class ContravariantCage<in T : Bird>(private var t: T?) {
    fun getId(): Int? = t?.id
    fun getName(): String? = t?.name
    fun setContentType(t: T) { this.t = t }
    fun printAnimalInfo(): String = "Animal ${t?.id} is called ${t?.name}"

Here, setContentType replaces getContentType from the previous snippet. Thus, this class always consumes T. Therefore, the parameter T takes only in positions in the class methods. This constraint leads to state, for example, that ContravarianceCage<Animal> is a sub-type of ContravarianceCage<Bird>.

Further information is available in the Kotlin official documentation.

Type Projection

The other alternative that Kotlin offers is type projection, which is a materialization of use-site variance.

The idea behind this is indicating a variance constraint at the precise moment in which you use a parameterized class, not when you declare it. For instance, add this class and method to try:

class Cage<T : Animal>(val animal: T, val size: Double)
fun examine(cageItem: Cage<out Animal>) {
    val animal: Animal = cageItem.animal

And then, when using it:

val bird: Bird = Eagle(id = 7, name = "Piti", featherColor = FeatherColor.YELLOW, maxSpeed = 75.0f)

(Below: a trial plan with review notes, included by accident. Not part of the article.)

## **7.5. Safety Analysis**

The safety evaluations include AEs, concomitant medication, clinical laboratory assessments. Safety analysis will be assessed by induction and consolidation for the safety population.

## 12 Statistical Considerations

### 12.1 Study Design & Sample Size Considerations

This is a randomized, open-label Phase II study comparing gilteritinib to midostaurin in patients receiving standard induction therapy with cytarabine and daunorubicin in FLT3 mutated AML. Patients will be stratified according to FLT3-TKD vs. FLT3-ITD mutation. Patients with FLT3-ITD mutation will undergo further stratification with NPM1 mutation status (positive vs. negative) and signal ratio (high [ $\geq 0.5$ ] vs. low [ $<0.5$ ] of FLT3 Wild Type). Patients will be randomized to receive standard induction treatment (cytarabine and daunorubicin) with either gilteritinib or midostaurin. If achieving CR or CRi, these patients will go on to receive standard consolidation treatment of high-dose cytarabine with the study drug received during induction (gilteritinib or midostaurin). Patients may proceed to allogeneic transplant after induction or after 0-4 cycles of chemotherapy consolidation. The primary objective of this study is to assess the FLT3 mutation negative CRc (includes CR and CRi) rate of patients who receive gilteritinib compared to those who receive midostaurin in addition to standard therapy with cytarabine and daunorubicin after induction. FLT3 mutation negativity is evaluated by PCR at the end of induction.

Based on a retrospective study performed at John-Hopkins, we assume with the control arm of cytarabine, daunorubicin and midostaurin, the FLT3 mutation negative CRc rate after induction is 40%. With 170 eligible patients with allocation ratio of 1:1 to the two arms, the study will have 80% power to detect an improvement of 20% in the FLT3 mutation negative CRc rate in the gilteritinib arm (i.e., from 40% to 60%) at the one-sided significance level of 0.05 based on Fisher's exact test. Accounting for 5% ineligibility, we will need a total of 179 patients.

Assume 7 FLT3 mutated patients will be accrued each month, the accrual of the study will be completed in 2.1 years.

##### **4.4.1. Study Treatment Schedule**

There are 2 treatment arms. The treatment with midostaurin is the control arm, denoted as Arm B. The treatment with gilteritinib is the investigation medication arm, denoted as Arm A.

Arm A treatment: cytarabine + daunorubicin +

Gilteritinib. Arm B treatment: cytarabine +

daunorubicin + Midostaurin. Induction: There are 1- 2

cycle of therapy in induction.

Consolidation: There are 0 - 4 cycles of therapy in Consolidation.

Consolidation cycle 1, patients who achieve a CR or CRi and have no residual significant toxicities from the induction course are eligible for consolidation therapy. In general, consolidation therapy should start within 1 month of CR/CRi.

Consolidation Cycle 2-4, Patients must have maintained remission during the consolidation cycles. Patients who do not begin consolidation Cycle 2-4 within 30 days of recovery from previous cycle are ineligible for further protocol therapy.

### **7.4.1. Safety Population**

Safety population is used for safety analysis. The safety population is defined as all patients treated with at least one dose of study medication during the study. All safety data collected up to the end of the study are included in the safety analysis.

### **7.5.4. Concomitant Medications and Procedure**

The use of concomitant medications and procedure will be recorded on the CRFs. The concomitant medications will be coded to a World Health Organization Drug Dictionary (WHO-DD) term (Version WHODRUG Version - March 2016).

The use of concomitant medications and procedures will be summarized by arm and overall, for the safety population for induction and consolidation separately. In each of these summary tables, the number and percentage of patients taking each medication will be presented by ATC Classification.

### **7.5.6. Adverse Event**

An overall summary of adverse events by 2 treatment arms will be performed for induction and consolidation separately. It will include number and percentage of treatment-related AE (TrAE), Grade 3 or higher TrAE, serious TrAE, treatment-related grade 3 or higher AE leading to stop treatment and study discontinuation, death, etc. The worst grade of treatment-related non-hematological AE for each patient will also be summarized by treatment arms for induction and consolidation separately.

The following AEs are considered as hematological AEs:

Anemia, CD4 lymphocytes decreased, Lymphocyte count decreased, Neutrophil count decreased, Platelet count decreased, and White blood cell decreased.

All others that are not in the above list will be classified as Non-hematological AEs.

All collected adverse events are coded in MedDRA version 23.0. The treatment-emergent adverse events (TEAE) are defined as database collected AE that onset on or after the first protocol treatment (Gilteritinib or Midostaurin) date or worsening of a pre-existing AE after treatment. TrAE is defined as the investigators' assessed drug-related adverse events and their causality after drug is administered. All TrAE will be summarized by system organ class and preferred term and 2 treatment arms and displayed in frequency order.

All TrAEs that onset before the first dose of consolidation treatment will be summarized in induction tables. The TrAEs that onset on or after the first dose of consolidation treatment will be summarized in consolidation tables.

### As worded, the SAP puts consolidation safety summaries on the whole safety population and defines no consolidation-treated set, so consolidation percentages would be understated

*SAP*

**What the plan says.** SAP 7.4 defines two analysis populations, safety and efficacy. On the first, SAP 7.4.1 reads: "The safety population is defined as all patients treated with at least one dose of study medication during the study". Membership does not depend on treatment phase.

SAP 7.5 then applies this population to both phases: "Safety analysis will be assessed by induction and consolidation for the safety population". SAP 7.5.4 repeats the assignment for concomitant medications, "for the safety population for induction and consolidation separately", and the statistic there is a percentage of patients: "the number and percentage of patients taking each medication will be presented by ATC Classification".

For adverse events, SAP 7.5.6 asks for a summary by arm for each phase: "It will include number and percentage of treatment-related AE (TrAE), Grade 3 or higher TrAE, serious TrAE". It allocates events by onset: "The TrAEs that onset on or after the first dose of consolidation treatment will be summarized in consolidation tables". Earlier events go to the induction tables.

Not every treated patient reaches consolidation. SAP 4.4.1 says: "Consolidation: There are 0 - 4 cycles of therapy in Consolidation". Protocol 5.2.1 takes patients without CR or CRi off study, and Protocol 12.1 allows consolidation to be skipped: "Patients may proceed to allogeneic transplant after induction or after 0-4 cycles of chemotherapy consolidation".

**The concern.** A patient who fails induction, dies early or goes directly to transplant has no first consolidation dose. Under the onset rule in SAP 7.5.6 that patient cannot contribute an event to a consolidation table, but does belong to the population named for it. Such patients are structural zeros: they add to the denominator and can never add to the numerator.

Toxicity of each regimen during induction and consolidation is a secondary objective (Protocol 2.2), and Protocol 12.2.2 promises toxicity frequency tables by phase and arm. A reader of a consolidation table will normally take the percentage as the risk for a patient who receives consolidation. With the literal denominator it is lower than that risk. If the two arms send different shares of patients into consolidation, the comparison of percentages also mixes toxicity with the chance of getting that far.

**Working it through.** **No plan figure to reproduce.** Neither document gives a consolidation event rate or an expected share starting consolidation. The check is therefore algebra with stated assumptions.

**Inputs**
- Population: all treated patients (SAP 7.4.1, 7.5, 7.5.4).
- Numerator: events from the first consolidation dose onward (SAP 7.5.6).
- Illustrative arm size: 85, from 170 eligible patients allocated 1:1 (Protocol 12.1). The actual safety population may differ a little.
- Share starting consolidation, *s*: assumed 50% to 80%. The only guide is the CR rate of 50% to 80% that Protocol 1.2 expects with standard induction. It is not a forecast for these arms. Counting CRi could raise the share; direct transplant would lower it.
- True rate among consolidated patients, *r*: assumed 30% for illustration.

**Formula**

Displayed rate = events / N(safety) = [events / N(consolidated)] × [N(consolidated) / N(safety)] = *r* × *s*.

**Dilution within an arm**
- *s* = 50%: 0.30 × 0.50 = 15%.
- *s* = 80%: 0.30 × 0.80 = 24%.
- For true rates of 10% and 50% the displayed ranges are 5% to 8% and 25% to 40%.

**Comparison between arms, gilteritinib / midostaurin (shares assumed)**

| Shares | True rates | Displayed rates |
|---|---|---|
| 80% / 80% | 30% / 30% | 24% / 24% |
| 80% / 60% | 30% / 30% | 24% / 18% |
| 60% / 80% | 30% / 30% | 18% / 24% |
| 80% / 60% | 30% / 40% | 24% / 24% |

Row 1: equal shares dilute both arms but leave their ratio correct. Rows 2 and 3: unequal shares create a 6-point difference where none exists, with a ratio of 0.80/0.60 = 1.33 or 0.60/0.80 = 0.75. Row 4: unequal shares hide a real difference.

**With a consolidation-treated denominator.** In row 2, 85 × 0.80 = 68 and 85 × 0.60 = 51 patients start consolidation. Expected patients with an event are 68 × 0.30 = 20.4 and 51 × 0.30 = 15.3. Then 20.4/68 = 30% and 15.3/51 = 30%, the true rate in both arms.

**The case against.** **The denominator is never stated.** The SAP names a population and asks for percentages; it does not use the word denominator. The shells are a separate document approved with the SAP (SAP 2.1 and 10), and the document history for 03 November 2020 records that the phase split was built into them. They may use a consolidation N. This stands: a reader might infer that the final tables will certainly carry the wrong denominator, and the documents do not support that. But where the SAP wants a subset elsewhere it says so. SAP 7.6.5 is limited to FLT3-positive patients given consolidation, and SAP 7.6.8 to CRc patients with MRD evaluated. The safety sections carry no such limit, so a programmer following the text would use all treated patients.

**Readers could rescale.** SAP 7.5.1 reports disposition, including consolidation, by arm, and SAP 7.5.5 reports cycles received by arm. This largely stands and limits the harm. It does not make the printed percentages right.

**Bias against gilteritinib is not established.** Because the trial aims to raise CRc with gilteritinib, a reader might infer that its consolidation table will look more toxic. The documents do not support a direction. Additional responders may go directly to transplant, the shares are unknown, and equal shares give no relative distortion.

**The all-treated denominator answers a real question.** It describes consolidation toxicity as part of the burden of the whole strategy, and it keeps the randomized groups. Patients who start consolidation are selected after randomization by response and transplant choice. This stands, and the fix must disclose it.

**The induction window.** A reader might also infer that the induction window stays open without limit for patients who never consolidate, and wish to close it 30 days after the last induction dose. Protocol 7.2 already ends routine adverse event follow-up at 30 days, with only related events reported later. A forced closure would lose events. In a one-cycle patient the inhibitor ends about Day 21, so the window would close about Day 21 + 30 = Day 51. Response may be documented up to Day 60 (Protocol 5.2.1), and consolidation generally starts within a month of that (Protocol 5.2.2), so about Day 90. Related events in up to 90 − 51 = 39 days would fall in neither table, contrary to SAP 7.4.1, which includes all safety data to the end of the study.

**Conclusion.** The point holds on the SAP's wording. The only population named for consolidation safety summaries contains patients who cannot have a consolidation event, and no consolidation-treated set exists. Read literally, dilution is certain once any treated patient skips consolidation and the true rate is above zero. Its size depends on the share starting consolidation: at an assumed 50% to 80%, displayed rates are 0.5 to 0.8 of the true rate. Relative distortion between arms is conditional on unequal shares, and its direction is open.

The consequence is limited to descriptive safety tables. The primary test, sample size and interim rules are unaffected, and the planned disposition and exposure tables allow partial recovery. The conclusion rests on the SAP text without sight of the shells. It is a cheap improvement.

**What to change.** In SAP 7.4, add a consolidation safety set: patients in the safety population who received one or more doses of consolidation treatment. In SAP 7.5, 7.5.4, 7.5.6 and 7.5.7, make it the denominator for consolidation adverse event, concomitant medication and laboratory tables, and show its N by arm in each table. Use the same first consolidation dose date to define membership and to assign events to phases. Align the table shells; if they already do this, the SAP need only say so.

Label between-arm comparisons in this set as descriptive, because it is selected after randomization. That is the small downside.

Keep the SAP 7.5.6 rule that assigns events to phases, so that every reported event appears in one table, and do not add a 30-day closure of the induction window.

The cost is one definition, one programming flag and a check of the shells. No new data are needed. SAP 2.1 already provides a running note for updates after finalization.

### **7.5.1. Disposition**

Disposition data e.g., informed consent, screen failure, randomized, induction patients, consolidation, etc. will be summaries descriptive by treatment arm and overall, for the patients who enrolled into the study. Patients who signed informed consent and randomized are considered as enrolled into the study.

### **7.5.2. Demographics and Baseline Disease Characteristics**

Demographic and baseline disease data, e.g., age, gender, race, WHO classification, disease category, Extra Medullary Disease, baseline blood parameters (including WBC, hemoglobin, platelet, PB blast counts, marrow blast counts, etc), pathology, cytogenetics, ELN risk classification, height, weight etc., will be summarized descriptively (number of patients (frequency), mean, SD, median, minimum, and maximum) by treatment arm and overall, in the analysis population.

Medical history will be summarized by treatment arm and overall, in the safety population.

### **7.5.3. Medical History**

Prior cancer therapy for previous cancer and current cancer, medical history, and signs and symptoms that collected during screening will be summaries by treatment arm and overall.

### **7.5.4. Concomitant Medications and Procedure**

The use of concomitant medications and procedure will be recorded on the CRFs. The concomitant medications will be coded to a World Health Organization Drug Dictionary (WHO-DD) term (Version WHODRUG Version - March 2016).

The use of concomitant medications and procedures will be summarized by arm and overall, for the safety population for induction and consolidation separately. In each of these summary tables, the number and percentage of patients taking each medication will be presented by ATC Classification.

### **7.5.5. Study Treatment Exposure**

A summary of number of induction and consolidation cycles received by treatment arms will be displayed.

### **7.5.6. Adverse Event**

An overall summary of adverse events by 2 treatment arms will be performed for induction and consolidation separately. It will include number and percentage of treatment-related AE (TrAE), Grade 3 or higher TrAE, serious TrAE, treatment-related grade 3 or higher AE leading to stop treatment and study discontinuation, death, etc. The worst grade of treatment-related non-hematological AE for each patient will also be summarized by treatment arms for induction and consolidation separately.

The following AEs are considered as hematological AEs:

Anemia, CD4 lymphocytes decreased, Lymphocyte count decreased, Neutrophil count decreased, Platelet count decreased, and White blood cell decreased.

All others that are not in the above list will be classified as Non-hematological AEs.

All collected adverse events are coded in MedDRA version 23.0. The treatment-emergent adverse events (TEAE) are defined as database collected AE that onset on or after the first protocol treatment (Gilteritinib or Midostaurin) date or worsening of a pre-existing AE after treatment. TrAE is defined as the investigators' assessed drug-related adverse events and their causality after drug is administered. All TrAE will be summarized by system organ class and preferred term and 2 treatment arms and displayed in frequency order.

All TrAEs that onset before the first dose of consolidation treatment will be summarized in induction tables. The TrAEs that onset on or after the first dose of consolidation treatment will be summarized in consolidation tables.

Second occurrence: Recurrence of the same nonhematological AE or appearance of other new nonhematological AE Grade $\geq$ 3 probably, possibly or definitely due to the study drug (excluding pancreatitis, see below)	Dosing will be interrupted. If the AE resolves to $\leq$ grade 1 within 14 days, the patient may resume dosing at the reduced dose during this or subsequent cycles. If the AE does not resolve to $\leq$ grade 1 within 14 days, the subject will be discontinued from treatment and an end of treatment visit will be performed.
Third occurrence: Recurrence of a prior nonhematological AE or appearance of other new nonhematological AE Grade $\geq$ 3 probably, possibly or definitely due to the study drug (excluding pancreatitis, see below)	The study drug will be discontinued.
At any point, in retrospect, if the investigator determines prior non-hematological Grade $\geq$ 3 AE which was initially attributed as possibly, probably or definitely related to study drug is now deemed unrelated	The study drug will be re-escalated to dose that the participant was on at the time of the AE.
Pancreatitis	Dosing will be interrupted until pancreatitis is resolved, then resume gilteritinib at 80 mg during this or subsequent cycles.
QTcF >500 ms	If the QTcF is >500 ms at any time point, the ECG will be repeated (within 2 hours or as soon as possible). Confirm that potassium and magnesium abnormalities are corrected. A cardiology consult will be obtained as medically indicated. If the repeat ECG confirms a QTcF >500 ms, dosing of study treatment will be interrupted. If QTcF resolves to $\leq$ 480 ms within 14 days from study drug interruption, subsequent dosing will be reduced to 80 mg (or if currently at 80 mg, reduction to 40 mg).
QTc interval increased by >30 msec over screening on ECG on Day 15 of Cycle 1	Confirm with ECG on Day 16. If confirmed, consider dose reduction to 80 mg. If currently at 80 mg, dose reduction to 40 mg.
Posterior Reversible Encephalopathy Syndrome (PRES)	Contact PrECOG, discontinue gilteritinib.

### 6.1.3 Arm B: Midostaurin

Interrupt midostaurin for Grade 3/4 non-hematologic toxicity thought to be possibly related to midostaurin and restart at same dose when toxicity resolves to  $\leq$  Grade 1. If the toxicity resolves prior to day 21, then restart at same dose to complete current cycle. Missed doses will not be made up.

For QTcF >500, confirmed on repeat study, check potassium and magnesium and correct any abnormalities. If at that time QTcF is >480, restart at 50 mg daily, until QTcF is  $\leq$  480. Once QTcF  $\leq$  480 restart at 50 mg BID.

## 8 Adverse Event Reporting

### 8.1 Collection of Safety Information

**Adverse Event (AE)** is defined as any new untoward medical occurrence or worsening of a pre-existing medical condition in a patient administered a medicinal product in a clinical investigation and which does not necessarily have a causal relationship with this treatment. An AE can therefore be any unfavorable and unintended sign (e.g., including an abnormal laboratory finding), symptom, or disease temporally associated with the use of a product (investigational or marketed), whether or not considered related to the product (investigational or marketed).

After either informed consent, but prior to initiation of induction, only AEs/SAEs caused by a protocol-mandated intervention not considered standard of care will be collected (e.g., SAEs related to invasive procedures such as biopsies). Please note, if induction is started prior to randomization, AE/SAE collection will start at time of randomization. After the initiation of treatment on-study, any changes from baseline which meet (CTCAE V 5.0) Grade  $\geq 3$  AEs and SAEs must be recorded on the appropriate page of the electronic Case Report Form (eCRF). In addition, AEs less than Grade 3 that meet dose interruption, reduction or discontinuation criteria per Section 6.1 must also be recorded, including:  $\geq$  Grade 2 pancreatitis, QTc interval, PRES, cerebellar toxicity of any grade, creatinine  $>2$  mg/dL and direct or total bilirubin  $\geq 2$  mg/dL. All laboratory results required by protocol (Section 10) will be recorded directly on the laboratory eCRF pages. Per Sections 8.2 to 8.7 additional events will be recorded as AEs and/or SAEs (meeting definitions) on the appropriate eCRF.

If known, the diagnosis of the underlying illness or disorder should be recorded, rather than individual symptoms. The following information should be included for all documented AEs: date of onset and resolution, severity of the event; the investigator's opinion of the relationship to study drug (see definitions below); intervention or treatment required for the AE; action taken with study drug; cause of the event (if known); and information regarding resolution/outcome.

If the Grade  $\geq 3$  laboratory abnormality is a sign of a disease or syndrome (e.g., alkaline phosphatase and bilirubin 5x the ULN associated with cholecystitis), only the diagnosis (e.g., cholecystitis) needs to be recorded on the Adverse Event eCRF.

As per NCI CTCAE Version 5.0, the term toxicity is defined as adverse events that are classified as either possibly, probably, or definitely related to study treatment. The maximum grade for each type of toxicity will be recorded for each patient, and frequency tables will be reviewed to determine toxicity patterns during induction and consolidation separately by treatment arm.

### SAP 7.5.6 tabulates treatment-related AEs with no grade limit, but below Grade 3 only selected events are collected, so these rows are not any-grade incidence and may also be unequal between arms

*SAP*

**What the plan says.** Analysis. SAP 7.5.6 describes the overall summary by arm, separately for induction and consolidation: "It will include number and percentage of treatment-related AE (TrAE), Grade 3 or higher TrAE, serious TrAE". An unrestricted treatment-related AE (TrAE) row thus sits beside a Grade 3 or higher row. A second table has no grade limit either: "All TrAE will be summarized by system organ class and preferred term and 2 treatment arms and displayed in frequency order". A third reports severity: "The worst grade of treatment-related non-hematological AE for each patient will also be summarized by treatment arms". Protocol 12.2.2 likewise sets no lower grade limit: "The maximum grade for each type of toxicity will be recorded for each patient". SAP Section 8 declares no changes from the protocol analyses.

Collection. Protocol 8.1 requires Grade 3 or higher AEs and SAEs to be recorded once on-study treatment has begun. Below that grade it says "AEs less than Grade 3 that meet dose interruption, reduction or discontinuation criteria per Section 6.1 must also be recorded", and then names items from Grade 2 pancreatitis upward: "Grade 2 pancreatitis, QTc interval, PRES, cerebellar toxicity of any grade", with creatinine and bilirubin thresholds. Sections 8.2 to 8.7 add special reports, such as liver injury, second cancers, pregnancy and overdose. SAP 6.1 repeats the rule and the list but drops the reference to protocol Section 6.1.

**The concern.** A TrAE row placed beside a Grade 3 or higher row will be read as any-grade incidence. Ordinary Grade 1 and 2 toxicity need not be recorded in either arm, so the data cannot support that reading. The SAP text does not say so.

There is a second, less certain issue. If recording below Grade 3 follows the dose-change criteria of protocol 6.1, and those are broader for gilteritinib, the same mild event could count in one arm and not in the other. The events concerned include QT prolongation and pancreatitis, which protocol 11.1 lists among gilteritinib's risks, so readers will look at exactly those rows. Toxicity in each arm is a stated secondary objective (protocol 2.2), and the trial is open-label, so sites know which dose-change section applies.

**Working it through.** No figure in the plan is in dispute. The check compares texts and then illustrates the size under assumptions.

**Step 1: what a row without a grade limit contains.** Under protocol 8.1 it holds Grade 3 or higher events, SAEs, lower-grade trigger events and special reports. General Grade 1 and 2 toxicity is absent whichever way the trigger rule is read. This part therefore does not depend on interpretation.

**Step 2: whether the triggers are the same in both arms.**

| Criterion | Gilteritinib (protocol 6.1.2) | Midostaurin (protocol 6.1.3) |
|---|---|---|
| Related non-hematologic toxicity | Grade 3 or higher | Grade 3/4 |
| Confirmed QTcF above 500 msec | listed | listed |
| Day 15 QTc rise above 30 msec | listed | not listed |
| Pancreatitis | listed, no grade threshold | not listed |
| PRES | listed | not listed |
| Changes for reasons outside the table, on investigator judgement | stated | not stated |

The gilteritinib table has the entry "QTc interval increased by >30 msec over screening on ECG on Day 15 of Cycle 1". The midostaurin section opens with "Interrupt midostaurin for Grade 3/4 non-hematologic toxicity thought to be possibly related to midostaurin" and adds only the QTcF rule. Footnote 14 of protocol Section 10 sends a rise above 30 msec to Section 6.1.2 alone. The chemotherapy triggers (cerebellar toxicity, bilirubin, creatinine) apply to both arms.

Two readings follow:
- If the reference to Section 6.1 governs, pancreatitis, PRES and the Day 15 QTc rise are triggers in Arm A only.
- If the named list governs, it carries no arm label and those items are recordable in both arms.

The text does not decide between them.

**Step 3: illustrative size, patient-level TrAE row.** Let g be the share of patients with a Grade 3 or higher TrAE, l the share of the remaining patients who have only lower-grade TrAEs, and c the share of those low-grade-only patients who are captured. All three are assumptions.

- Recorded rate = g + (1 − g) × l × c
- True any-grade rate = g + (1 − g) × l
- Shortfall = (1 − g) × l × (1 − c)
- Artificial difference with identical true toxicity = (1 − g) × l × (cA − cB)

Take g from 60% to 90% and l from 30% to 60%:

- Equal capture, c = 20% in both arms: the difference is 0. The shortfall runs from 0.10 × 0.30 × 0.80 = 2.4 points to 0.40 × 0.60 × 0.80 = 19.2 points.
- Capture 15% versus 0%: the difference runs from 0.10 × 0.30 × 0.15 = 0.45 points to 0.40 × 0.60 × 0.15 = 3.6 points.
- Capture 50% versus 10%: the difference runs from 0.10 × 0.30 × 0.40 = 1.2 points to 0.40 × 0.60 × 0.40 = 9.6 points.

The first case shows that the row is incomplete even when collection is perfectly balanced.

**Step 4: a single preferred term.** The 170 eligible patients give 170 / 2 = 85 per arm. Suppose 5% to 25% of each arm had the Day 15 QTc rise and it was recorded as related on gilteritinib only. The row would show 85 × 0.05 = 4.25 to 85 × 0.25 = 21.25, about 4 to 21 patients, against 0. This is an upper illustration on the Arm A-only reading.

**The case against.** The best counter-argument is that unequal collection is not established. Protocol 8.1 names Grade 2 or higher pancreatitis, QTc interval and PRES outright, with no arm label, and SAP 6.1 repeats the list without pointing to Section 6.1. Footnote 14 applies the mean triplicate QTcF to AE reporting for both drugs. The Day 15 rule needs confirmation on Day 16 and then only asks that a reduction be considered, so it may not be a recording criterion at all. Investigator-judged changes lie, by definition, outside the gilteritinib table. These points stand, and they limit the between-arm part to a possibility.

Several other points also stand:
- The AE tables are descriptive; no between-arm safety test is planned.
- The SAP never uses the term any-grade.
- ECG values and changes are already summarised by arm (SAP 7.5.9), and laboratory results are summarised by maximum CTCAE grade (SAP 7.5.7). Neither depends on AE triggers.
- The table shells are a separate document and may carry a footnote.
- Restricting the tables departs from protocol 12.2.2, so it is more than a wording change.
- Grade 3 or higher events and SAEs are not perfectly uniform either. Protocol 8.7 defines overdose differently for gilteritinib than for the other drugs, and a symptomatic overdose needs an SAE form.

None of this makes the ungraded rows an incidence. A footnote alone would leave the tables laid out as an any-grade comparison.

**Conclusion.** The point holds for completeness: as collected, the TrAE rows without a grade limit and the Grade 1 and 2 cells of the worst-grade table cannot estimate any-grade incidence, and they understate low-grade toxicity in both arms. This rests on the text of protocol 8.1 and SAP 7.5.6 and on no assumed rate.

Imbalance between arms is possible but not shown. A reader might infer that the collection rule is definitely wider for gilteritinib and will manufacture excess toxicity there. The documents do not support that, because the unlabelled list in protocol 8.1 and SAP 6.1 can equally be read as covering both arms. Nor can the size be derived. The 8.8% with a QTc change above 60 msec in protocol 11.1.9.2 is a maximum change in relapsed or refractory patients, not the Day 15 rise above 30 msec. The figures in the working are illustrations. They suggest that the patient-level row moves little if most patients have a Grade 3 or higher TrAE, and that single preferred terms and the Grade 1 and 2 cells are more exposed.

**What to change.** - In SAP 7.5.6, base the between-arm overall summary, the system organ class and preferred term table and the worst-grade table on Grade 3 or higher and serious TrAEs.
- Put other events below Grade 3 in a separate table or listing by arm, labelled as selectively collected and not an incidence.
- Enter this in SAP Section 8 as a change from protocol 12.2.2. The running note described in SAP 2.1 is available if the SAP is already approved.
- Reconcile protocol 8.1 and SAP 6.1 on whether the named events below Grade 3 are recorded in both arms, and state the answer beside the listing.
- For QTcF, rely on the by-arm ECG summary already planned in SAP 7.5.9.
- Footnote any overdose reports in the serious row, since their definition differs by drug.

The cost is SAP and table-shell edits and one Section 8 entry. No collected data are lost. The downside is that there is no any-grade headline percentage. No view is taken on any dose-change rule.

val animal: Animal = Dog(id = 1, name = "Stu", furColor = FurColor.PATCHED)
val cage01: Cage<Animal> = Cage(animal = animal, size = 3.1)
val cage02: Cage<Bird> = Cage(animal = bird, size = 0.9)
examine(cage02)   // 'out' provides type-safety so that this statement is valid

Generics in Real Scenarios

Reaching this point, you may wonder in which scenarios are generics worth using. In other words, when is it convenient to put what you’ve learned here in action?

Let’s try to implement an interface to manage the zoo/exotic-pet shop. Recall:

class Cage<T : Animal>(val animal: T, val size: Double)

Create the generic interface declaration:

interface Repository<S : Cage<Animal>> {
    fun registerCage(cage: S): Unit

Obviously, the following implementation is definitely valid:

class AnimalRepository : Repository<Cage<Animal>> {
    override fun registerCage(cage: Cage<Animal>) {
        println("registering cage for: ${cage.animal.name}")

However, this other is not according to the IDE:

class BirdRepository: Repository<Cage<Bird>> {
    override fun registerCage(cage: Cage<Bird>) {